By: Rachel Kohn
The online fundraising site Kickstarter got some awkward press attention back in May when actor/writer/director Zach Braff succeeded in using the site to raise $1.5 million to fund a sequel to his 2004 film “Garden State.” (To date he has received over $3 million in pledges.) The assumption was that the bulk of the site’s users, who create a page explaining the project or cause they are raising money for through a system of crowd-sourced pledges, do not have the resources and connections available to someone like Braff. There was also a sense that mainstream commercial films– as opposed to documentaries, for example– are not what Kickstarter is about.
So who is Kickstarter for? See Kickstarter’s response to the social media backlash
In reality, according to the raw data updated daily on Kickstarter’s website, the largest project category on the site is “Film & Video,” and the only category that attracts a higher sum of donations is “Games,” with $125 million collected pledges versus $137 million. In addition to these creative projects, however, Kickstarter also enables innovative development programs to raise the funding they need for pilot studies that could take months or years to fund using traditional means.
Take Library for All as an example. “The vision is to build a digital library for those who have no access to physical books,” says Library for All COO Tanyella Evans in the video pitch on Kickstarter. “It’s a library in the cloud, a virtual space filled with thousands of eBooks, tiny files that can be downloaded over the Internet or mobile networks found across the developing world.” The idea behind Library for All is that knowledge should be accessible to all children, not just those with the luxury of physical books and access to quality educational institutions.
Surpassing its goal of raising $100K by July 13 to go towards a pilot program in Haiti, Library for All has attracted more than $106K and given the public a glimpse at the process of problem solving in development.
Library for All’s platform boasts three distinctive characteristics. First, it is a “device agnostic” platform, meaning its content can be accessed by any digital device. This includes cell phones, computers, and tablets. The latter two devices do not have the ubiquity of cell phones in the developing world, but development programs that specialize in providing tools for Internet access can fill that gap in the delivery of online content.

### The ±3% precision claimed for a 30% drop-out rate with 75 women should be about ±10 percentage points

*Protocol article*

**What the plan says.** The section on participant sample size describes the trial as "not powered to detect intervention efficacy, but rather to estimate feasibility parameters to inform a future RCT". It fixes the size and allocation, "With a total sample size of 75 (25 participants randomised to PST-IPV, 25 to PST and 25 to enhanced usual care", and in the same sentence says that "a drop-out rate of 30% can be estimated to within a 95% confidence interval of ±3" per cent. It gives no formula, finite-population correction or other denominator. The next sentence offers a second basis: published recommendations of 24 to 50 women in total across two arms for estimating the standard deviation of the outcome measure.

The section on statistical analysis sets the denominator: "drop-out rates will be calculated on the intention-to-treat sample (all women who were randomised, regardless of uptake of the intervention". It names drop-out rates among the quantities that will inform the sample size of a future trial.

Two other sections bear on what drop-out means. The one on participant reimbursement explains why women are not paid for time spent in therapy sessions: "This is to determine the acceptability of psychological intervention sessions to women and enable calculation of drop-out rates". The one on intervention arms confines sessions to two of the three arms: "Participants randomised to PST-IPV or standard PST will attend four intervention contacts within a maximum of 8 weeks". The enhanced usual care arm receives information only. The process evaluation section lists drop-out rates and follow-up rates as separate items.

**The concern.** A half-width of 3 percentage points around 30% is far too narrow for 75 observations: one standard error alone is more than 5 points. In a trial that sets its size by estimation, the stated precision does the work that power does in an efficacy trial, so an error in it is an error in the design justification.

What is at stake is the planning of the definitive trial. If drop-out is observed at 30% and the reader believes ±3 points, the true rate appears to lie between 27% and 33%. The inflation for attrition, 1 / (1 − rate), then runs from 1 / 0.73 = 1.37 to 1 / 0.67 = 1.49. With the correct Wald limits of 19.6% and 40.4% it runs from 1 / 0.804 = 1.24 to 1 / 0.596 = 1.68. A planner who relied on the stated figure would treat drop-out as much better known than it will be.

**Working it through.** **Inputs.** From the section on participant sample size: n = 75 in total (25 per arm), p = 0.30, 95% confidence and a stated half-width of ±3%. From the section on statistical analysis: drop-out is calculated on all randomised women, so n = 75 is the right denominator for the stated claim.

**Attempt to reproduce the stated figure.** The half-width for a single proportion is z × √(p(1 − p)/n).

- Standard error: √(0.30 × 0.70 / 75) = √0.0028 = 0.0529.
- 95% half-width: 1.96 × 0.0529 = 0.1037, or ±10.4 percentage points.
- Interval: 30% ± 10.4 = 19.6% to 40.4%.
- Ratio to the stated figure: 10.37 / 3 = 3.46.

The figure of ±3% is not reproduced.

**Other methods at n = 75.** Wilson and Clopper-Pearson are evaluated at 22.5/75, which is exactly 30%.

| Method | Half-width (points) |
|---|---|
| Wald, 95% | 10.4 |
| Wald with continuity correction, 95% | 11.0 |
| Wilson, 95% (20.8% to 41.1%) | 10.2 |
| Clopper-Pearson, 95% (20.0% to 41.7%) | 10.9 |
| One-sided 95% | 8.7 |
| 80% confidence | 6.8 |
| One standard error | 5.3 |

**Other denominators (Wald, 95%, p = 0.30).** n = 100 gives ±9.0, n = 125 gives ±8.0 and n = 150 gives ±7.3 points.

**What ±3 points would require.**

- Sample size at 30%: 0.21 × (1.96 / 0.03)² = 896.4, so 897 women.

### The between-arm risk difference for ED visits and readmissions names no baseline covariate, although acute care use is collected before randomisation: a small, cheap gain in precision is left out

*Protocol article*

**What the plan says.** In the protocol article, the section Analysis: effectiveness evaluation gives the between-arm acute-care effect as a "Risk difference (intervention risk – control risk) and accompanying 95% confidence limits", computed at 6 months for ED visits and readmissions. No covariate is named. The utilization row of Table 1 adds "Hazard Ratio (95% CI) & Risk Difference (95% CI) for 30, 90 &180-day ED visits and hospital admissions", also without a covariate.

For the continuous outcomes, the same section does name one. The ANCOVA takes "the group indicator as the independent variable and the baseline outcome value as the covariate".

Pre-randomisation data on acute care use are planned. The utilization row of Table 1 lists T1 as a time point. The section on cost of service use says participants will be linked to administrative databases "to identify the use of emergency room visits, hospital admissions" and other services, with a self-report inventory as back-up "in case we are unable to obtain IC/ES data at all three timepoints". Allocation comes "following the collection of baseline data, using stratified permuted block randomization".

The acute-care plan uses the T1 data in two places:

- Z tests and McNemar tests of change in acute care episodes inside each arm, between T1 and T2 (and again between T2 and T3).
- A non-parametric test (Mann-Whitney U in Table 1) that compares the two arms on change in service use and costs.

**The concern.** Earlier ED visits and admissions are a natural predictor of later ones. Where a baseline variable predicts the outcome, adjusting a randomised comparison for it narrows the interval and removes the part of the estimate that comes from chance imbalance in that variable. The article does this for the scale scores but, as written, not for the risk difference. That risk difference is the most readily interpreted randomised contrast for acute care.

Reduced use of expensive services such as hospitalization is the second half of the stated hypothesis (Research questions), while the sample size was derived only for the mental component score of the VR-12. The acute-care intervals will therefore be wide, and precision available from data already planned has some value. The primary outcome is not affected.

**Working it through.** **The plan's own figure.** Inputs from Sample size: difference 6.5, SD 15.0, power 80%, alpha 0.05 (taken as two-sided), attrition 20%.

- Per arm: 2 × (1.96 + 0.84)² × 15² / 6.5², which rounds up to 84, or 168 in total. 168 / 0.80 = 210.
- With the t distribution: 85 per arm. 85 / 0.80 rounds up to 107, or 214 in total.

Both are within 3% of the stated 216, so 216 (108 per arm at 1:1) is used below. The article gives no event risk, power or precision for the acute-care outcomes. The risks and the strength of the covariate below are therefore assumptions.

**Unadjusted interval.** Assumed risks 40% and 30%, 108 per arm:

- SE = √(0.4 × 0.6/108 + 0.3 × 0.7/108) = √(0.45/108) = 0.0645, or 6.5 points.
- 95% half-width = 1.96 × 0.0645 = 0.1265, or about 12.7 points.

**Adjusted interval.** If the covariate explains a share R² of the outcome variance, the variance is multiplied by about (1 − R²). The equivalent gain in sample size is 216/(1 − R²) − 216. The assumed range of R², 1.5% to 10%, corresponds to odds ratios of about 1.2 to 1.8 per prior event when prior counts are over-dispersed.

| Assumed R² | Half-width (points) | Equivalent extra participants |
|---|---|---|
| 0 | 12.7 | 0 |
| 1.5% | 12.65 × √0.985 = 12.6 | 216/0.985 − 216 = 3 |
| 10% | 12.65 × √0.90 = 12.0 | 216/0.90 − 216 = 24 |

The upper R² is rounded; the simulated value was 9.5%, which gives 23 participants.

Second, it is suited for low-bandwidth Internet, a sign of the organization’s familiarity with the infrastructure the target users have at their disposal.
Finally, in addition to access to the library, the platform features open educational resources, known in the field as OER. These are the equivalent of online curriculums and coursework, so Library for All can provide directed teaching for teacher and learning for students in addition to library access.
Putting it all together, one gets a powerful image: a grand library, towering walls lined with books on all subjects, from all places. Worlds away is a single child, isolated from that library and the knowledge and inspiration it contains by structural realities as basic as where she was born and as complex as economic policy and national infrastructure. Library for All is a portal connecting not just one isolated child, but potentially millions, to a trove of information and instruction that can not only enrich their lives in the present but empower them for the future.
Now that’s a story I’d pay to see.
ABOUT THE WRITER
A native Michigander, Rachel Kohn is completing her Masters in International Media at American University. Before moving to the DC area, she ran her own small business as a public relations consultant and freelance writer in Jerusalem, Israel. She graduated from Brandeis University in 2007 with Bachelors degrees in Political Science and Environmental Studies, two of her passions. While attending a religious studies program in the West Bank town of Elkana from 2002-2003, she volunteered as a foreign correspondent for her hometown paper, reporting on the Second Intifada and life in the shadow of the U.S.-Iraq War. Rachel thinks that knowledge through contact is the key to understanding and coexistence. She also tends to dance in her chair if music is playing.